Jennings then an indirectly took a shot at Bucks general manager John Hammond, assistant general manager Jeff Weltman and coach Scott Skiles, the three biggest personnel decision-makers in the organization next to owner Herb Kohl. "We traded a lot of pieces I feel like we should have kept,'' Jennings said. "But that's part of the business and you've got to roll with it.''Jennings is 21 years old, has dealt with a foot injury that caused him to miss a bunch of time this season and is an emotional person who wears his heart on his sleeve. With that said, true point guards and leaders are better than this.
Clearly, any assessment of responsibility should start with Jennings himself. He's taken a step backwards this season statistically, averaging less than five assists per game despite starting 55 games so far and playing more than 34 minutes a night. Sure, the shooting talent around him leaves a lot to be desired, but ramping up his ability to get others involved would be a great first step in launching a "winning mindset" among his teammates.
Speaking of the winning mindset, jacking five three-pointers a game when you shoot 32.5% from downtown is the opposite of a winning mindset. That's just bleeding inefficiency all over the court and setting up your team for failure. Three options: become a better shooter, take better shots or take fewer shots. The math on those numbers will never compute to success and it's not anyone else's fault. That's on Jennings.
Questioning your team's management is almost never a good idea in the NBA, especially when you're 21 years old. Nothing good can come from it and that type of thing has the power to alter a franchise's path in a negative way, cutting into the trust that needs to exist between front office and star player. If something needs to be said, say it behind closed doors.
Hopefully there's someone that's in Jennings' ear right now letting him know that if he continues to be the 27th most efficient point guard in the NBA he better get used to dealing with the losing, regardless of how hard he's trying. Succeeding in the NBA isn't always about effort and dedication. No one can question Jennings' love of the game, but he needs to develop his understanding of its nuances as well as the ability to hold himself accountable on the court before pointing fingers off of it.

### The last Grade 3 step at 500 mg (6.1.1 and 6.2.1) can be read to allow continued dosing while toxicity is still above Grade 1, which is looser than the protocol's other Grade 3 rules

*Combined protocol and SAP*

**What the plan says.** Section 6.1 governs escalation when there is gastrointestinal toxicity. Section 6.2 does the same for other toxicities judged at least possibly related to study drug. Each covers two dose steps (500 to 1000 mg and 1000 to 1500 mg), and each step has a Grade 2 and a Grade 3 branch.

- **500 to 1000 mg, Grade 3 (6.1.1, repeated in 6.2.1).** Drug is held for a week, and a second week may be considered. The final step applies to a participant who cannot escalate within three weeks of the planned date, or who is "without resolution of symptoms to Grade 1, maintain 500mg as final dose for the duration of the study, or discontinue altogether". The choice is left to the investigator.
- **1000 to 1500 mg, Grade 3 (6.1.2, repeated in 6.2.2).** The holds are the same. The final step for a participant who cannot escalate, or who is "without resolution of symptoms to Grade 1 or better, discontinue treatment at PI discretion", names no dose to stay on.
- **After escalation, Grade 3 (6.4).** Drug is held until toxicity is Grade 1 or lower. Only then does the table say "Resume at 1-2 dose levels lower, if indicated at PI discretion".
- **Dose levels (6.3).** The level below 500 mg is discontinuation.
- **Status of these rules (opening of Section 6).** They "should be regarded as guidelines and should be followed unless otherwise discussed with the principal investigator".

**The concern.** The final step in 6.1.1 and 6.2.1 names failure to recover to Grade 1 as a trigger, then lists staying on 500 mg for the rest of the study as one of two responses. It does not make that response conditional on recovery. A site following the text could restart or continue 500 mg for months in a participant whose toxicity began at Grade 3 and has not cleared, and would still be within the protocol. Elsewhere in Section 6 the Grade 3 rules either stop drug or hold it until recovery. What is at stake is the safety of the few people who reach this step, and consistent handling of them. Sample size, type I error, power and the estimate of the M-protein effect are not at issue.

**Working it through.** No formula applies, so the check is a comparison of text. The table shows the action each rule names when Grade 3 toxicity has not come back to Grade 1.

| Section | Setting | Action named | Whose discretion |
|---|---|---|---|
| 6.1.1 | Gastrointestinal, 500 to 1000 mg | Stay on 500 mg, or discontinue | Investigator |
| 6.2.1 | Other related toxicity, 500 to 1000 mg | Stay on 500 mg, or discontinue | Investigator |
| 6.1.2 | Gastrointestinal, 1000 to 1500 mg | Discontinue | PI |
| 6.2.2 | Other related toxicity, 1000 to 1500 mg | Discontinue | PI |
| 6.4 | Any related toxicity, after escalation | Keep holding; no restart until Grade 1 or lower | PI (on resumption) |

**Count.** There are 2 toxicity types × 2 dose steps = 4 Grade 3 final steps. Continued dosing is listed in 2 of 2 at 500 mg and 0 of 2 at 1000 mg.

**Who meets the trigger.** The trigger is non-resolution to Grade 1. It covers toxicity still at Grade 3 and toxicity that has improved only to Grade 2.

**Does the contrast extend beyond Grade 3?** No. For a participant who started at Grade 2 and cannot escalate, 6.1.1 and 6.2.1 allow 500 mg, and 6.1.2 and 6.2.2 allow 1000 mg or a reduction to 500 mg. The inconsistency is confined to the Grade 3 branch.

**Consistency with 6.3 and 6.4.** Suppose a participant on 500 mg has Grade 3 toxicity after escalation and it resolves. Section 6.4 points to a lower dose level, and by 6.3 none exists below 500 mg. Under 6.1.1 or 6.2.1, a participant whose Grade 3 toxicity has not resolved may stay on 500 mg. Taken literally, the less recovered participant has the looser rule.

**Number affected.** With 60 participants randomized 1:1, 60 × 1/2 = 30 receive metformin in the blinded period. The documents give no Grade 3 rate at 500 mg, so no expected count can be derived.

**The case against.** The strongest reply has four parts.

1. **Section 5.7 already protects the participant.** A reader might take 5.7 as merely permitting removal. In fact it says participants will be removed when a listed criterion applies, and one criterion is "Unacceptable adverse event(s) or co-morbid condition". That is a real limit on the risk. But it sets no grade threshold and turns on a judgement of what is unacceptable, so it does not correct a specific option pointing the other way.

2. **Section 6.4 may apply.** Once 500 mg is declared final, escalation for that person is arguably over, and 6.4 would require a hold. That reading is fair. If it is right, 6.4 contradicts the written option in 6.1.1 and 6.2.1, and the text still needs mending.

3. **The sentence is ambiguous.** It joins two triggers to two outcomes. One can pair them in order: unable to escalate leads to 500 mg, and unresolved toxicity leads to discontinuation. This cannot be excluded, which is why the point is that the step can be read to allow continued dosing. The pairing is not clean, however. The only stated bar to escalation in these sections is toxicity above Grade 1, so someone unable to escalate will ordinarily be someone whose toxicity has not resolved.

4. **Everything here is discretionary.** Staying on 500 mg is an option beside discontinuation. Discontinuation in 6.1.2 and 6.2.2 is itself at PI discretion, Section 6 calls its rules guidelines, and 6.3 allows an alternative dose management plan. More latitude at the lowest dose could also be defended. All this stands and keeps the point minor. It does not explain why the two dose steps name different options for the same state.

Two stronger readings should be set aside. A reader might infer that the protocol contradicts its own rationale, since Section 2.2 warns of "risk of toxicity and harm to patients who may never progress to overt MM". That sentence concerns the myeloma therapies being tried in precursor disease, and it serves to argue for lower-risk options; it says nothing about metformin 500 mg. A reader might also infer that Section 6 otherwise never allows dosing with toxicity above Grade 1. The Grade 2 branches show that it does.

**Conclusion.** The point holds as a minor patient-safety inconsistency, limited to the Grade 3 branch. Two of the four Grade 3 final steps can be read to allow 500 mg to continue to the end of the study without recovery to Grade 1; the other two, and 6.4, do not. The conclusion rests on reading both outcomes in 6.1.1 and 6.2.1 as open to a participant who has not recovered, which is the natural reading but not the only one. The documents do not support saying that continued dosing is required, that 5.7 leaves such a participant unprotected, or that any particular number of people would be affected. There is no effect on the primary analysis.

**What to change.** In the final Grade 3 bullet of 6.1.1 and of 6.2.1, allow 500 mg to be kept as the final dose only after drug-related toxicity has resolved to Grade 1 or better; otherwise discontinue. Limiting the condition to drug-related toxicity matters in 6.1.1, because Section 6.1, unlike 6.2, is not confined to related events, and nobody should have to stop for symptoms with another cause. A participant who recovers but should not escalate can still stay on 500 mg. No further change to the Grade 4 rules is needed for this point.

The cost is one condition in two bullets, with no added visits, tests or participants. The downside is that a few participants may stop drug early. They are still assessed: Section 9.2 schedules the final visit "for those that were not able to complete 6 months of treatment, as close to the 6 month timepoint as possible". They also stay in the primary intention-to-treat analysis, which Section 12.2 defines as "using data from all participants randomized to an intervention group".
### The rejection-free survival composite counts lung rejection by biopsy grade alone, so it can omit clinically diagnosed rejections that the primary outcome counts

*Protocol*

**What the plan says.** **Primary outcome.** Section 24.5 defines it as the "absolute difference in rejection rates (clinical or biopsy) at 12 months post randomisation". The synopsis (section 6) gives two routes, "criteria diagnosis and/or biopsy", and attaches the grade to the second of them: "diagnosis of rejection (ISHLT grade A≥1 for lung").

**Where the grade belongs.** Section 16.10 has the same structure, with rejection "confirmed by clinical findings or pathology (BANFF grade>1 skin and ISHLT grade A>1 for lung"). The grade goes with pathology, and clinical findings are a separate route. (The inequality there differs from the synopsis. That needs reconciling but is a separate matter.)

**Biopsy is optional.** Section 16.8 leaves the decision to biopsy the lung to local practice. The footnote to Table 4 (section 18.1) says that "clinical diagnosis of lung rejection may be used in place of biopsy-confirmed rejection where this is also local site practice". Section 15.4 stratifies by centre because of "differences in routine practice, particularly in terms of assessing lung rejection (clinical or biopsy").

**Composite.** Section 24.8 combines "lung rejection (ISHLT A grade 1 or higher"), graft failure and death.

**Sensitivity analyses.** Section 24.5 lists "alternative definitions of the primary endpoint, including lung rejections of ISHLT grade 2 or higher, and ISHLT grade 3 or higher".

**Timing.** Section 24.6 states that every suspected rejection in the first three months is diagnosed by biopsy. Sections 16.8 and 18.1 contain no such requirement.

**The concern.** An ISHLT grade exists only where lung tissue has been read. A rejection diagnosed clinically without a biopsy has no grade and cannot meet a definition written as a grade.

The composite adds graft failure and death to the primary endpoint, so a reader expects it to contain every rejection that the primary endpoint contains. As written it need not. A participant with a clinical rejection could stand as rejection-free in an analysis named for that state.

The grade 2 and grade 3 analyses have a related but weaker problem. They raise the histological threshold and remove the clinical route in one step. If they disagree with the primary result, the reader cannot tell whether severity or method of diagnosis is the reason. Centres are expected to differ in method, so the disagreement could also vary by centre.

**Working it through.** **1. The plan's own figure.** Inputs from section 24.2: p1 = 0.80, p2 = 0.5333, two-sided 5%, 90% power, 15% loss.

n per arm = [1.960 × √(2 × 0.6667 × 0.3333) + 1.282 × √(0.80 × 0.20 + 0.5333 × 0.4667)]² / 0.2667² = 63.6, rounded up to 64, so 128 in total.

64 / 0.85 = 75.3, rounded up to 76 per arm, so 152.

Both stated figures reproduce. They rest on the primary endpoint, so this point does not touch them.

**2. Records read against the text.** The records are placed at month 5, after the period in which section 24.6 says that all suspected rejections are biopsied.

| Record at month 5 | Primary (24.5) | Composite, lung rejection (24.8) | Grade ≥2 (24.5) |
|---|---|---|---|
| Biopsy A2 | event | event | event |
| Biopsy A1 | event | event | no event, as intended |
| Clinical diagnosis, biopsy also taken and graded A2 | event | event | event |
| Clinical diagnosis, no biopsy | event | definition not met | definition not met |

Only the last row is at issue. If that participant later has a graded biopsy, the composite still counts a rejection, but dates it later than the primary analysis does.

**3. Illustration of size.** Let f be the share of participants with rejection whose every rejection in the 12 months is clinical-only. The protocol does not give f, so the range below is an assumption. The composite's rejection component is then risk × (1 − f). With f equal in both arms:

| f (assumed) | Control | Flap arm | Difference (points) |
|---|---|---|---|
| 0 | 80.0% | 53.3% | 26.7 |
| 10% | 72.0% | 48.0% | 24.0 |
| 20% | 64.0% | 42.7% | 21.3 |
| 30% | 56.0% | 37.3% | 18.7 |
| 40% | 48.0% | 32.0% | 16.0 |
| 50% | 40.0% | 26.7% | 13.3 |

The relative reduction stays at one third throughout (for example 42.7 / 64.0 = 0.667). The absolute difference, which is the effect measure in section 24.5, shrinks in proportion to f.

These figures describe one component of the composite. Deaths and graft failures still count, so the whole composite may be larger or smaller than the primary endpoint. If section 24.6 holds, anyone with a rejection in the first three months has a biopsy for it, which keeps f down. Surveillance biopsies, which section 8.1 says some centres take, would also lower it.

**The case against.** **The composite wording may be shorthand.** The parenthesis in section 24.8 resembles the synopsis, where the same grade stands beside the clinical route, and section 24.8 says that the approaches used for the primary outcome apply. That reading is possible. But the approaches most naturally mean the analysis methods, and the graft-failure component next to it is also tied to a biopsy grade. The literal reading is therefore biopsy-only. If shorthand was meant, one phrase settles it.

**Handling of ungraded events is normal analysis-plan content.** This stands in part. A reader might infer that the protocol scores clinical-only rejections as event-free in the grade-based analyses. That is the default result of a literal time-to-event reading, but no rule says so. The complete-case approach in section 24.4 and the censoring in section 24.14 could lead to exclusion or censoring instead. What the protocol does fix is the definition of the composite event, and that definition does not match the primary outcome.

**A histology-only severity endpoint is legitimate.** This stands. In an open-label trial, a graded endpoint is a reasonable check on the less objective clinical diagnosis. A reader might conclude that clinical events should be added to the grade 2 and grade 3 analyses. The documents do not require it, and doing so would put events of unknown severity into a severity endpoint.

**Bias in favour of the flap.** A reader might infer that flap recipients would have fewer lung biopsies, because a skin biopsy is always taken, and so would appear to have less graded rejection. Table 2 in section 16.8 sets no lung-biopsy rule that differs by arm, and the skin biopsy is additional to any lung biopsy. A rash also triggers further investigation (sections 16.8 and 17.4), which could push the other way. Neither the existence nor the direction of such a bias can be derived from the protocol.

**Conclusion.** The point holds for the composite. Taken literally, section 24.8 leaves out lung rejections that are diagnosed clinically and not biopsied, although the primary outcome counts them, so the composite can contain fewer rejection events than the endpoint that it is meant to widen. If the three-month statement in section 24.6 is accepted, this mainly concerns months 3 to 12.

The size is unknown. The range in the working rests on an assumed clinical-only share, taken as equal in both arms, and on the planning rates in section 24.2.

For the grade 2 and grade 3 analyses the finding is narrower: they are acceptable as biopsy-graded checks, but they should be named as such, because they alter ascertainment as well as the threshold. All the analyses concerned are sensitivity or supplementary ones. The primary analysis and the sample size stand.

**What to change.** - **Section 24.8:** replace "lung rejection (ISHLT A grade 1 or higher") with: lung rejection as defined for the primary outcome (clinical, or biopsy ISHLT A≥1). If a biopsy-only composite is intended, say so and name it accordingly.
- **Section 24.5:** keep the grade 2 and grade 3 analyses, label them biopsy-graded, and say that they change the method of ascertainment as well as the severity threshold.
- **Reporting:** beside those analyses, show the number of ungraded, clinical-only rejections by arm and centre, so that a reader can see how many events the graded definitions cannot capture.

Posted on: March 26, 2011 6:42 pm
Edited on: March 26, 2011 11:14 pm
Tom Thibodeau is the talk of the town in Chicago. But as his Bulls meet the Bucks tonight, he'll face a coach who follows in his model, and should serve as a warning of when to let up on the pedal.
Posted by Matt Moore
Tom Thibodeau is red hot right now. As much as people credit Derrick Rose and his MVP season with the rise of the Bulls, Thibodeau gets the other half of that credit. Consider for a moment that a key starter and heavy-minutes player for Thibodeau is Carlos Boozer, who Marc Gasol breezed by Friday night in the Bulls' nail-biter win over Memphis. Despite Boozer's defensive shortcomings and Rose's inexperience, the Bulls' defense is tops because of Thibodeau's coaching. It's his system combined with his notorious intensity that makes him such a fierce challenge to face across the scorer's table.
But if Thibodeau wants a warning sign about where that intensity can sometimes lead, he need only look across the table Saturday night at Scott Skiles, who knows not only the team Thibodeau's coaching, but what can happen when a coach pushes his team to the point where his team tunes out his intensity.
It's forgotten now as all such things are in hindsight, but Skiles was very similar to Thibodeau on the eve of the season opener in 2007. Despite the formation of the Boston Big 3, no one knew how that team would gel. What they did know was that the Bulls had been on the upswing every season and were in line to challenge for the Eastern Conference Finals. They were a young team with talent at multiple positions, a star guard in Ben Gordon, and defensive talent out the wazoo. They had toppled the defending champion Miami Heat in the first round, and lost to mighty Pistons in six games in the semis. 2007-2008 was supposed to be their year, behind stellar guard play and incredible defense led by Skiles' intensity.
Yeah, not so much.